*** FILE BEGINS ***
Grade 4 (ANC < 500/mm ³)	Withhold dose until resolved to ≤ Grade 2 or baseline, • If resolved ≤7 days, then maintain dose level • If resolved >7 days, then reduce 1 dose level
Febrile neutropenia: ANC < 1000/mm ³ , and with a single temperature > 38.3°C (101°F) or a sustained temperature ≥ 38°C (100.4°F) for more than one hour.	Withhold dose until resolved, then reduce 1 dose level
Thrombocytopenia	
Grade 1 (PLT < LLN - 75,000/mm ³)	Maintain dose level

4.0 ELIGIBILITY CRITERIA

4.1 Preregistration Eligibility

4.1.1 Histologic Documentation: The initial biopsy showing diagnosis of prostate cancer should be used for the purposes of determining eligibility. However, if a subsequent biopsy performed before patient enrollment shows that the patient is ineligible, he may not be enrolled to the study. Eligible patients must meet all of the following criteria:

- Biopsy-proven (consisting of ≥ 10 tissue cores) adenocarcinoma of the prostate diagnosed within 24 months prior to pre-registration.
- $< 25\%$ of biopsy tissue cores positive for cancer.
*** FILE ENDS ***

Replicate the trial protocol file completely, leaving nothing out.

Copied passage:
Grade 4 (ANC < 500/mm ³)	Withhold dose until resolved to ≤ Grade 2 or baseline, • If resolved ≤7 days, then maintain dose level • If resolved >7 days, then reduce 1 dose level
Febrile neutropenia: ANC < 1000/mm ³ , and with a single temperature > 38.3°C (101°F) or a sustained temperature ≥ 38°C (100.4°F) for more than one hour.	Withhold dose until resolved, then reduce 1 dose level
Thrombocytopenia	
Grade 1 (PLT < LLN - 75,000/mm ³)	Maintain dose level

4.0 ELIGIBILITY CRITERIA

4.1 Preregistration Eligibility

4.1.1 Histologic Documentation: The initial biopsy showing diagnosis of prostate cancer should be used for the purposes of determining eligibility. However, if a subsequent biopsy performed before patient enrollment shows that the patient is ineligible, he may not be enrolled to the study. Eligible patients must meet all of the following criteria:

- Biopsy-proven (consisting of ≥ 10 tissue cores) adenocarcinoma of the prostate diagnosed within 24 months prior to pre-registration.
- $< 25\%$ of biopsy tissue cores positive for cancer.